I think you are rushing the season.I'm basically on the line between USDA Zones 6a and 6b, and for the first time in years actually had a real winter with a couple of foot or more storms. As a new bee, I followed the discussion on insulating hives which may or may not applied to my local area but given the storms, perhaps it was one of those "even a blind squirrel gets a nut now and then..." as the weather was unusually clod. I have double deeps with a small super as a quit box which worked out well (dimensionally) buy 1" pink foam sheets at HD, cutting them in half length wise and then making 4 sides and a top for inside the quilt box above the shavings with almost no waste. This configuration covered from the bottom board to right under the telescoping lid with a couple of cutouts for the quilt boxes vents. (Ok got that out in under a hundred words).
My question is when is it time to strip the insulation panels? I have some concern that even with the colder weather, the insulation helped the bees maintain an internal temp higher than necessary and allowed for continuous brood rearing. On any day that was above 35-40 F, the girls would come out and fly around on cleansing flights in fairly large groups. In many cases, they'd come out, hit the cold air and crash into the snow dead. On the other hand, my last inspection a few weeks ago showed very strong populations. I supplemented with winter patty and the hives were (and still are) heavy. Earlier this week, we were in the mid 40's and they were out so I put out around a tablespoon of dry pollen feed and they hit it pretty well. Weather forecast for the next 10 days looks like highs in the low 40's and freezing/just under for lows. I'd like to strip the insulation and start dry pollen feeding, in a few weeks we'll start seeing 50's as daytime highs and then start up with my syrup top feeders. Any recommendations?
Thanks for reminding me another reason I do not keep my insulation on till they explode. I have enough trouble keeping up with their normal pace before they go into swarm mode.I speculate that Carnis or other bees that winter a smallish cluster might benefit more than Italians. Takes longer to get up to the critical mass where they "explode"
Probably if your main management issue is swarming, keeping insulation on, or even having much insulation, this is not a concern.
Well thought out. My answer was Because my bees are going to store a super of fruit and dandelion honey because the population is built up to do it. What you didnt elaborate on was How do I keep them in the box?I think I may have posted this picture before and am questioning if should have insulated at all. Typically we have fairly mild winters here and on any days that are near or around 40 F, my bees are flying-sometime right into the snow and certain death. They have been active and my persistent question is what's next-did the insulation allow them the protection to keep brood all winter? Am I going to get a big wave of brood prior to a sustainable flow (I have plenty of top feeders) I guess I'm wonder should I have skipped the insulation and let them cluster tighter rather than have the activity? . My hives are all year old double deeps and I'm figuring (hopefully) to split all 5 as soon as the drones are flying-typically mid/late April here but the activity and populations makes me wonder if I'm going to get onto a swarm condition earlier than desired. All of the hive have 20 frames fully built out with comb, when/if the queen gets serious early on, where will they go? (fit) I've got a somewhere around 80 medium frames of extracted comb and another 60 or so (I use 10 frame boxes) of partially built out mediums that some of which I was planning on using for the early tree flow. I've got a bunch of woodenware on order for an early March pickup. And yes, I know the fat lady (winter) View attachment 62166 hasn't sung yet, I could still end up with empty boxes.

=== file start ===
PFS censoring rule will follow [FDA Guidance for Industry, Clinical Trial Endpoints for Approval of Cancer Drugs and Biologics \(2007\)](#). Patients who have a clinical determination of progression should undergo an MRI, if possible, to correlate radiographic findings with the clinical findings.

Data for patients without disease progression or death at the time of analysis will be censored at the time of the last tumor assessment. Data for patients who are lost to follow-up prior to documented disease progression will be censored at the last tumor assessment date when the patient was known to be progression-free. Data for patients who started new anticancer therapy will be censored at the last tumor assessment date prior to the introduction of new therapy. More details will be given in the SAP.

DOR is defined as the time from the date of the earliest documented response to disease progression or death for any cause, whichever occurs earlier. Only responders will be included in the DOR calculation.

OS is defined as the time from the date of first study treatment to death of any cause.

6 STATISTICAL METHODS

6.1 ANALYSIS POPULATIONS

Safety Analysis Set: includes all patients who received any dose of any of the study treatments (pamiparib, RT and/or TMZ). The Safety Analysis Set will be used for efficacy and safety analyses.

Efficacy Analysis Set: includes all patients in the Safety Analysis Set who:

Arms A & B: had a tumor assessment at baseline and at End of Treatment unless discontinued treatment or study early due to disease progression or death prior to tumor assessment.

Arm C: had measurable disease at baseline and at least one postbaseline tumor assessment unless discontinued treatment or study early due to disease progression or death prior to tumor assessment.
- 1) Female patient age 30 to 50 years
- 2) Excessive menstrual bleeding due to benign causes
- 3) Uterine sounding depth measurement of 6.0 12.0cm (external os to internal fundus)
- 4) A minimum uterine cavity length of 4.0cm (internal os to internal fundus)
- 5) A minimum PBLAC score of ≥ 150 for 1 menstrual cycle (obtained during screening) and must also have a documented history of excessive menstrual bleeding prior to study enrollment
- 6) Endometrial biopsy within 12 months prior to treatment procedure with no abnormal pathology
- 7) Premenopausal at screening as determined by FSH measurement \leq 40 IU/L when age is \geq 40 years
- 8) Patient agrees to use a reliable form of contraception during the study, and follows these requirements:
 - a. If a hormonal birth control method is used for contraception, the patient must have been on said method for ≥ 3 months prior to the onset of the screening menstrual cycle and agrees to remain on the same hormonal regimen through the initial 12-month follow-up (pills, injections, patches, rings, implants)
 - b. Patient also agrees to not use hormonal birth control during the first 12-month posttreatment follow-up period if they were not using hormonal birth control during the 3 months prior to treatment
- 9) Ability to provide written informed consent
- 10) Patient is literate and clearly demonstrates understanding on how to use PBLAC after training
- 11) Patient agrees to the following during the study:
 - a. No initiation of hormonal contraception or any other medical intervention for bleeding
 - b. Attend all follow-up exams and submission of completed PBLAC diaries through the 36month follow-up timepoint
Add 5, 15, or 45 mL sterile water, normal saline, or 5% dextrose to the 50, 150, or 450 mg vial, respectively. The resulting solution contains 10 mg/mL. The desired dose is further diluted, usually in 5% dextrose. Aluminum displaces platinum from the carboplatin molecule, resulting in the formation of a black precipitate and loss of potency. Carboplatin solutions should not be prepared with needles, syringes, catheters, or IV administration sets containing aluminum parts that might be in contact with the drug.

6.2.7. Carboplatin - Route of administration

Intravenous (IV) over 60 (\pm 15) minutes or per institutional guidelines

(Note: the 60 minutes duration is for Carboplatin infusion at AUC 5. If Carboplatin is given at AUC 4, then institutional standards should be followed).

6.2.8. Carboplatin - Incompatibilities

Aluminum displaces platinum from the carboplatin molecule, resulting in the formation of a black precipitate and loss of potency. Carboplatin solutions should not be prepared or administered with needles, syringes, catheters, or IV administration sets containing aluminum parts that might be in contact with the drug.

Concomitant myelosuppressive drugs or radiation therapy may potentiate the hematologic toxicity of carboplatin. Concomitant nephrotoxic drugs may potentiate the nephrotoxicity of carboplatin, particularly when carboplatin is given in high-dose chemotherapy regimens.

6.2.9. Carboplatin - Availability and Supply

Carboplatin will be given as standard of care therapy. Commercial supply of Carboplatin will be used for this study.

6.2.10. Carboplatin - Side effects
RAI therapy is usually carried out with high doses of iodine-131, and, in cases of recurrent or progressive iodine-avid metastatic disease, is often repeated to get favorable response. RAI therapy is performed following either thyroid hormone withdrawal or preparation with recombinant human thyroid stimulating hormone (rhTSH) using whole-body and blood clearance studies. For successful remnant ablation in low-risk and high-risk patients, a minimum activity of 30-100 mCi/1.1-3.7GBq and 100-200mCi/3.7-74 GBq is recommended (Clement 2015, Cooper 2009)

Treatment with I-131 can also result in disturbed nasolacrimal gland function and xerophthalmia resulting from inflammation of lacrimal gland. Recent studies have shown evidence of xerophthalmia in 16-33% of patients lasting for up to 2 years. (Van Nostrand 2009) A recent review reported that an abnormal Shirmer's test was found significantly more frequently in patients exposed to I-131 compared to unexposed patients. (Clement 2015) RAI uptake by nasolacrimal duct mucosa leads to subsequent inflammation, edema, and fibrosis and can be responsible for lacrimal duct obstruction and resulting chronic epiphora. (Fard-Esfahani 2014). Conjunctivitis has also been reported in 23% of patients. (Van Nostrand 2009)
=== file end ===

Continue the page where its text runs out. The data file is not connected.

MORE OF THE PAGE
There are quite a few here that have either permanently insulated hives or leave insulation year around on common wooden ones. Does not seem to be a problem. Carni and related type bees will cut back brood rearing if no forage (especially pollen) is coming in the front door. Italians will raise brood as long as there is food in the cupboard and they can maintain brood rearing temperature. That is a bit biased; did I mention I am not a fan of those bees?Do the bees naturally stop rearing brood in the fall if they are insulated?